The "Canal du Midi" and Yours Truly

I spent a few hours on a weird emotional low after coming upon this picture my friend Carol posted on Facebook. Why should a Facebook picture have such an impact on me?

Carol and her husband were on a trip down South which is something they do quite often since they bought a house not very far from where I grew up. Carol always posts a few pictures on her Facebook page to share what they see and enjoy with family and friends. I am always on the look out for her pictures because she’s got “the” eye. She really is a good photographer. (And I like her a lot too!)

My friends were in Capestang probably walking on the towpath along the Canal du Midi.

I gasped when I saw the picture and I couldn’t help but leave a very demonstrative comment: “Oh non! Where are all the plane trees? I went to Junior High in Capestang. The Canal looks so forlorn now.”

And Carol answered: “They have a fungal disease and had to be cut down. To keep their UNESCO status they have to plant more. Didn't know you went to Jr. high there!”

The elliptical shortcut I used is quite interesting. Plane trees and Jr. high! Too many memories barreling along, I guess. I went to junior high for one year in Capestang. I was ten and this was to be my very first (official) school year but I made it to the seventh grade right away. The year spent in Capestang and Montels (where my mother was teaching school), two miles away, was a great year for many reasons and my “outdoorsy” life included long walks along the Canal. Platanus and junior high! The Canal du Midi and a much younger self.

I’ve been living in Brittany for a long time now but I’ll never forget the Southern country roads lined up with stately plane trees, the same plane trees that protected the Canal against the sun, offering friendly shade to the barges and to the horses that towed the barges and to the men who were leading the horses.

Let me digress now. Thirty years ago or so, because many reckless drivers ended up dead in their cars coiled up around plane trees, some town councils decided to cut the trees down and some even replaced them with plastic trees… People kept driving madly and ended up dead anyway in ditches or in vineyards. Somehow politicians understood that the fault lied with the drivers. They stopped sacrificing trees.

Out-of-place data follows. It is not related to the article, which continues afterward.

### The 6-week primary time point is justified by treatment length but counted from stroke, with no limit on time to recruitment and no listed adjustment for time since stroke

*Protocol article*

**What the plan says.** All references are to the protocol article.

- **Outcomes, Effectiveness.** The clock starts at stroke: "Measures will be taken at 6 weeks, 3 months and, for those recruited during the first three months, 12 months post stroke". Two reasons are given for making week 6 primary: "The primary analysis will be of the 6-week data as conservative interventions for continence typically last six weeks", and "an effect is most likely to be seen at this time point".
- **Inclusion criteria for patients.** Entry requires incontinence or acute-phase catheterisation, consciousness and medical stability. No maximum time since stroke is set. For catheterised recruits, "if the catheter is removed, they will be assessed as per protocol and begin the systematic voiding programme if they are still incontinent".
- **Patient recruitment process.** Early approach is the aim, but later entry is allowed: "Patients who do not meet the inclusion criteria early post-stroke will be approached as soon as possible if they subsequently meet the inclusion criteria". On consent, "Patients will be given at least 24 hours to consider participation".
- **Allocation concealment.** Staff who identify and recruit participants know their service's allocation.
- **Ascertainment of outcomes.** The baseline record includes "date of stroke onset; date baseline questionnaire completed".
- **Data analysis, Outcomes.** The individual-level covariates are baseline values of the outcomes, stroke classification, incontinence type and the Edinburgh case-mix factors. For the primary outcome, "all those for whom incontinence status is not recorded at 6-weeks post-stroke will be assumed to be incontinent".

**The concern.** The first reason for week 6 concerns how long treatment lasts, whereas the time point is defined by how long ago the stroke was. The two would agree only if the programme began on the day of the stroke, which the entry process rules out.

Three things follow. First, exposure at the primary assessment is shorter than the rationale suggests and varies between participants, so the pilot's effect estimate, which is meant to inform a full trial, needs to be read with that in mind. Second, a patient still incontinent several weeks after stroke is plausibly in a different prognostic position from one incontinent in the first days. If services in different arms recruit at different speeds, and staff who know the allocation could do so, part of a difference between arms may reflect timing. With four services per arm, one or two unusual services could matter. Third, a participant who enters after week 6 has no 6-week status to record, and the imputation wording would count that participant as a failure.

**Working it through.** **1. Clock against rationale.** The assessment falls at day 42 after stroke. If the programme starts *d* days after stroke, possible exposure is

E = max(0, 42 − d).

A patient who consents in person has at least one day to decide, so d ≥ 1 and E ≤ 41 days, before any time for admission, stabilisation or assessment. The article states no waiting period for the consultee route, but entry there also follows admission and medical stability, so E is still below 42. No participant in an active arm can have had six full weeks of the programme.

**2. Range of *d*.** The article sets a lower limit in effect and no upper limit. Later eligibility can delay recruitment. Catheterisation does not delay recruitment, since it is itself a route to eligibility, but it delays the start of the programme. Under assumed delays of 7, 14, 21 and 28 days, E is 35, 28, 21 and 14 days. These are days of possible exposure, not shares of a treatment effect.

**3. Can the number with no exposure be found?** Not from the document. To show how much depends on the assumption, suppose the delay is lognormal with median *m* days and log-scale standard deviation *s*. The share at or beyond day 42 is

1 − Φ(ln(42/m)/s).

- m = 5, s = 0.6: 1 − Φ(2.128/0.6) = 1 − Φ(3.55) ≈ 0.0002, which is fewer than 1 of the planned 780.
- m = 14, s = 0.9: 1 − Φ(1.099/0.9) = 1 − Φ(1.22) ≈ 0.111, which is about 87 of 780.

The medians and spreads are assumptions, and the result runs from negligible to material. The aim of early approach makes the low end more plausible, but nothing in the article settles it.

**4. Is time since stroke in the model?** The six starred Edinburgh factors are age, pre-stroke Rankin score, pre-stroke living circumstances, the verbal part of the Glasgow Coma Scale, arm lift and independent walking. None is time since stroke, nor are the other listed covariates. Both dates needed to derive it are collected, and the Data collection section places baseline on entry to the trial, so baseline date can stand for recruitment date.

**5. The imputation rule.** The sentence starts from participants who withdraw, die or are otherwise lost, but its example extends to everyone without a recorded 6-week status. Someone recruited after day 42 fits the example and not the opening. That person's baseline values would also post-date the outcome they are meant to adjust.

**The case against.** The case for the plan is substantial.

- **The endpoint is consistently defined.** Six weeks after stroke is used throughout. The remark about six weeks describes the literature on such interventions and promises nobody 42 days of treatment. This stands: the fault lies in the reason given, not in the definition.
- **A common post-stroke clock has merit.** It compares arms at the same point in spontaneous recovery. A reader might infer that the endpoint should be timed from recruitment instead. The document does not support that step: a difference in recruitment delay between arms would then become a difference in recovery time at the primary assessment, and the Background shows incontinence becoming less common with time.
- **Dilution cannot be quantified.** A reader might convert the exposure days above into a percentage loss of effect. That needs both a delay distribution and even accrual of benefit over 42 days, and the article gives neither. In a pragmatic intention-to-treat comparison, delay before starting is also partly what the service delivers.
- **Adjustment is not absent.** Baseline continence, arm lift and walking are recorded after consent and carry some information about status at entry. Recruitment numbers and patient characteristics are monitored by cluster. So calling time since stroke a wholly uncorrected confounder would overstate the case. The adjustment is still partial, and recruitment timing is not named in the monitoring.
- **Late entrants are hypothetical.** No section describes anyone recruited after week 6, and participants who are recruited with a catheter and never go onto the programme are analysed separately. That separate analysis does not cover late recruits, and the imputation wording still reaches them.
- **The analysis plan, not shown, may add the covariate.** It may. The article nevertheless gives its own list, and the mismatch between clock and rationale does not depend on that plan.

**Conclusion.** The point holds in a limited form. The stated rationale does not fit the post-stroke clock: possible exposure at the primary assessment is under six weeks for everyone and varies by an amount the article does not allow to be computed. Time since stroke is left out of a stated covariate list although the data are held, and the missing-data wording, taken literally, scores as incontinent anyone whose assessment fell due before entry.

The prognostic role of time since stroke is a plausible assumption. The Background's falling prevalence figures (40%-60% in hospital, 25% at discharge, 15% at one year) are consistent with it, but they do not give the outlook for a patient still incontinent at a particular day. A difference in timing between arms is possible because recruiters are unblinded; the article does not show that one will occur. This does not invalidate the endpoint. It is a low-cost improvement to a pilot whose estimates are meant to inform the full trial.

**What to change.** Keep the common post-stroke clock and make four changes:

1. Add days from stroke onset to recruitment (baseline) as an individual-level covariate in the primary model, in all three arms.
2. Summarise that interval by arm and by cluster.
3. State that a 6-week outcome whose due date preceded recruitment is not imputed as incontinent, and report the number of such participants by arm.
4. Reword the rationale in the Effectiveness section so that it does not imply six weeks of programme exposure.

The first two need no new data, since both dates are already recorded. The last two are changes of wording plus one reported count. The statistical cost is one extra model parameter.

My sister had told me about the canker that was killing a lot of plane trees but I had heard about some kind of vaccine. So I was not overly worried about those wonderful trees.
Now the plane trees are very sick along the Canal du Midi. In some places like in Capestang, “they” have decided to cut them down. And like Carol said, because the place trees were part of the UNESCO deal, they’ll have to replant. Meanwhile there will be stumps. And it kind of hurts.

You see, my personal history with the Canal du Midi goes back a very long time.

I was one year old when my mother took me for a walk along what is called the “Rigole du Lampy”. (I can produce proof of what I am saying. But I don’t have the picture at hand. You’ll have to believe me!)

(By the way, I was an early walker but that day, I probably ended up in a stroller, like any normal baby, believe me because it is a long walk.) 

The Lampy...

And its dam

The important thing is that I grew up convinced that the Canal du Midi did start its majestic life a mere 4 kms from Arfons, my grandmother’s village I wrote about. All my friends were likewise sure that the Lampy reservoir shaped like a genuine wild lake was the womb where the Canal fed itself from, so strong was our belief that the Canal was a living entity. (And I obviously still believed it in 2011!)

Actually it does start not very far from the Lampy but not at the “Rigole”, some 20 kms away. So it still belongs to the “Montagne Noire” and was an extraordinary achievement in France in the XVIIth century.


Of course we were told that the Canal had been built as a umbilical cord between the Mediterranean area to the Atlantic Ocean. For centuries, food and staples were transported from our sea to the ocean on barges pulled by horses until the day motorization spread across Europe including Southern France.

Bye-bye, neighing horses and men swearing like a trooper along the towpath. Hello, chugging sounds.

The trees were still there. The barges became scarce what with the development of rail and truck transport. But the trees remained and the Canal kept flowing slowly but surely.

Southerners are resilient. They breathed new life into the Canal. Tourism was a godsend. Nowadays tens of small barges take up the Canal, carrying their load of tourists from all over Europe.

Not very far from Carcassonne, Trèbes’ banks were converted into some kind of marina, one of many such places on the Canal.

The XVIIth century locks are still useful and most of them are still operated by  lock keepers.

Hikers and riders appropriated the towpath and believe me, it is a great place to go for a hack. At least it used to be on a vey sunny day, underneath the arch of stately trees.

The trees are disappearing. My memories are not fading away. All I need to do is close my eyes and conjure up the spirits of the plane trees of yesteryear.

I guess I’ll keep my eyes shut for quite a long time. But I know trees and I am patient and if faith can move mountains, it also can help young trees grow again along the Canal and become just as stately as their ancestors.


*Good Luck, and Good Night*

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